Gardening This Weekend: November 10, 2016
These are the most time-sensitive things you’ll want to get done before this weekend passes.
• Nursery stock – watch for great end-of-season pricing on landscape plants. Set out now, they’ll be almost a full year ahead on getting established.
• Cold-tolerant annuals, including pansies, violas, pinks, snapdragons, ornamental cabbage and kale, sweet alyssum, wallflower and stocks. Ask your nurseryman’s advice on the best types for your part of Texas.
• Daffodil and grape hyacinth bulbs. Refrigerate tulips and Dutch hyacinths for 45 days at 45 degrees before planting into garden no later than late December. (Time is running out to begin the “pre-chilling.”)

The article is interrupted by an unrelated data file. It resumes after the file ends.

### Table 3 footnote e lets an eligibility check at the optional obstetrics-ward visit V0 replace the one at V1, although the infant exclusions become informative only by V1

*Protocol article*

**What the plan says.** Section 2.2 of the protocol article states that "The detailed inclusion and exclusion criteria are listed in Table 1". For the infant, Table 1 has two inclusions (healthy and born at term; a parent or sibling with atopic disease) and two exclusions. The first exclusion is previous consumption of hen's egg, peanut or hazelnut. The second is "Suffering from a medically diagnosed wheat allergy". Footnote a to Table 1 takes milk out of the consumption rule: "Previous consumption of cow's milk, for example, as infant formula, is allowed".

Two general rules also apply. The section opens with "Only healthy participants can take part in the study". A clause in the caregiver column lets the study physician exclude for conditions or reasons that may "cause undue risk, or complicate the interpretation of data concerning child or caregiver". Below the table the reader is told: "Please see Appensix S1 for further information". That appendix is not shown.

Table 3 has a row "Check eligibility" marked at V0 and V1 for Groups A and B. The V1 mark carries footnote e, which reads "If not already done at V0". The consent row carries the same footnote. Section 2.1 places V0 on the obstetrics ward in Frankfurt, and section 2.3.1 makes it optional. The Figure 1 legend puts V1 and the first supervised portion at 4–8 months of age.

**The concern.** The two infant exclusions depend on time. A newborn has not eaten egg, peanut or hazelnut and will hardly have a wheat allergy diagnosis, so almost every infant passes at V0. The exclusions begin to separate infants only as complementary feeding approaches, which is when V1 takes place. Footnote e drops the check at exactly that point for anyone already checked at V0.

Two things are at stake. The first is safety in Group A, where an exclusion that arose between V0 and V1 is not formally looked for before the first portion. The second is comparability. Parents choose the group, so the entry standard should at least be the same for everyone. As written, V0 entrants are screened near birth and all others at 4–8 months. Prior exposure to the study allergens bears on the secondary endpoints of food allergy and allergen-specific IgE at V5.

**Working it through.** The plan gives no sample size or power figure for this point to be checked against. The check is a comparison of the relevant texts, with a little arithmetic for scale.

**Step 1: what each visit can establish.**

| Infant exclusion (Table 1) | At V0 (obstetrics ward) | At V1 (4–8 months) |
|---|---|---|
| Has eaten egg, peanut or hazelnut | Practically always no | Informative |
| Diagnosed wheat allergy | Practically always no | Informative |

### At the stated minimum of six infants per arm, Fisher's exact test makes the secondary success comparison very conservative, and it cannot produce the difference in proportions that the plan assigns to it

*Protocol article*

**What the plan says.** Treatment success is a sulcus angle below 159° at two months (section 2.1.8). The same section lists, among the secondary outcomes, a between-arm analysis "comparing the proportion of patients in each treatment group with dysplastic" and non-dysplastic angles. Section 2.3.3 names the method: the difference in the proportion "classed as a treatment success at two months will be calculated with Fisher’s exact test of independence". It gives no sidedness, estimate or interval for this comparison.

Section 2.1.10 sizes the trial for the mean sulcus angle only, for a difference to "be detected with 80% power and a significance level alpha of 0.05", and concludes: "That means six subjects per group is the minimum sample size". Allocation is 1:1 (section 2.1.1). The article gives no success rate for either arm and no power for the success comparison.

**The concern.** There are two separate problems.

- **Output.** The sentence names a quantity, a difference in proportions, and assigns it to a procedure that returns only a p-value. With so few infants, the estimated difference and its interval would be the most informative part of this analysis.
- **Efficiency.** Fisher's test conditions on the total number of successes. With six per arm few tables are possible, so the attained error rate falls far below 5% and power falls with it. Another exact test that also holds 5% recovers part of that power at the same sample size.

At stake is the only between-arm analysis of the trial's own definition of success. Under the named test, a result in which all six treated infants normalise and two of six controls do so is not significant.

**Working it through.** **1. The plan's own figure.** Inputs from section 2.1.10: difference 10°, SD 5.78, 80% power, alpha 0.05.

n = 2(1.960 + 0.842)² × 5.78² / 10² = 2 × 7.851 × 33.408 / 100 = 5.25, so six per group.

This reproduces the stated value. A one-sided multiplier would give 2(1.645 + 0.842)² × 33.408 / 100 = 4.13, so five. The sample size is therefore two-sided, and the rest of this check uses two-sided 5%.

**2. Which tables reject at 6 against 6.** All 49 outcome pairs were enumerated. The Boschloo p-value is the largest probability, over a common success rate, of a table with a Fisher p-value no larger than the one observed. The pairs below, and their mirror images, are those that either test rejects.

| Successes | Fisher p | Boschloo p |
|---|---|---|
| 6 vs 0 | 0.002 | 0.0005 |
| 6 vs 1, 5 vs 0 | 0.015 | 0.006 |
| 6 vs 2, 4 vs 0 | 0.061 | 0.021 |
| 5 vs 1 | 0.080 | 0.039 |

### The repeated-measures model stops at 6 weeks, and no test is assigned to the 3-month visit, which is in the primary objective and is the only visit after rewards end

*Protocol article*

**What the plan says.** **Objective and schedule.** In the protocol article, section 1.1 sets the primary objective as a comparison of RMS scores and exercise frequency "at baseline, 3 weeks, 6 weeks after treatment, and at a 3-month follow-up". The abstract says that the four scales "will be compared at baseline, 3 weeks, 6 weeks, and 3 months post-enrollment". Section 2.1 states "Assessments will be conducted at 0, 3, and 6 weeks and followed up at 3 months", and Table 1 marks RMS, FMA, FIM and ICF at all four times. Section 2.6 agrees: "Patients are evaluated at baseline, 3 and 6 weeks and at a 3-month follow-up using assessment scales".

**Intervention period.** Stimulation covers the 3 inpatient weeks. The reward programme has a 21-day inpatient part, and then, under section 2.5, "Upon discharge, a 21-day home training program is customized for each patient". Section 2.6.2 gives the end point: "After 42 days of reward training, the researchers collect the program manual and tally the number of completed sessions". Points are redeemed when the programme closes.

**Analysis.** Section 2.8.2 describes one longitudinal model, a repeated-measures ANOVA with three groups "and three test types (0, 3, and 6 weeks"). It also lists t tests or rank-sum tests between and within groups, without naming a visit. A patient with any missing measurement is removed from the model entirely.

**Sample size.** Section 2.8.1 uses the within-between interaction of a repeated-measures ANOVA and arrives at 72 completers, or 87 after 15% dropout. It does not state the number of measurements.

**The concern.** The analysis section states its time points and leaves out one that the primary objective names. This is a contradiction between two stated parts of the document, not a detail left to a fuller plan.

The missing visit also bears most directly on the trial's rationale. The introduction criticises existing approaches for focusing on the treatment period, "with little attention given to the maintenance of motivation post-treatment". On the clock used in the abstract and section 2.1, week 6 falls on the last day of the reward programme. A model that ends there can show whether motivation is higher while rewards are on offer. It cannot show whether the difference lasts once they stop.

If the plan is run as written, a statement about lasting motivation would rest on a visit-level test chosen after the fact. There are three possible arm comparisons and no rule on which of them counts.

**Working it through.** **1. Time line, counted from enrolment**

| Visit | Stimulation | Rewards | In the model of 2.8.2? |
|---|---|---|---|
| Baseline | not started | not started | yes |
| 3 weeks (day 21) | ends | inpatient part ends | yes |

• Remove roses impacted by rose rosette virus entirely (roots and all). See related story last week.
• Dead branches from trees while you can still identify them from the living limbs.
• Reshape houseplants before bringing them indoors for winter.
• Ryegrass with high-nitrogen plant food to keep it vigorous and deep green over winter.
• Pansies and other cool-season annuals with water-soluble, high-nitrogen food.
• Add one cup of high-nitrogen lawn food per cubic yard of compost. Turn the pile every four to six weeks. Cover it with a black plastic trash bag to keep it warm and humid.
ON THE LOOKOUT:
• Check houseplants for mealy bugs, scales and other insect pests before you bring them indoors for winter.
• Apply glyphosate-only spray (original Roundup, Kleen Up, etc.) to kill existing grass and weeds where you intend to prepare a new garden in spring.
• Watch for late-season yellow jackets, stinging caterpillars and even snakes as you are working with fallen tree leaves.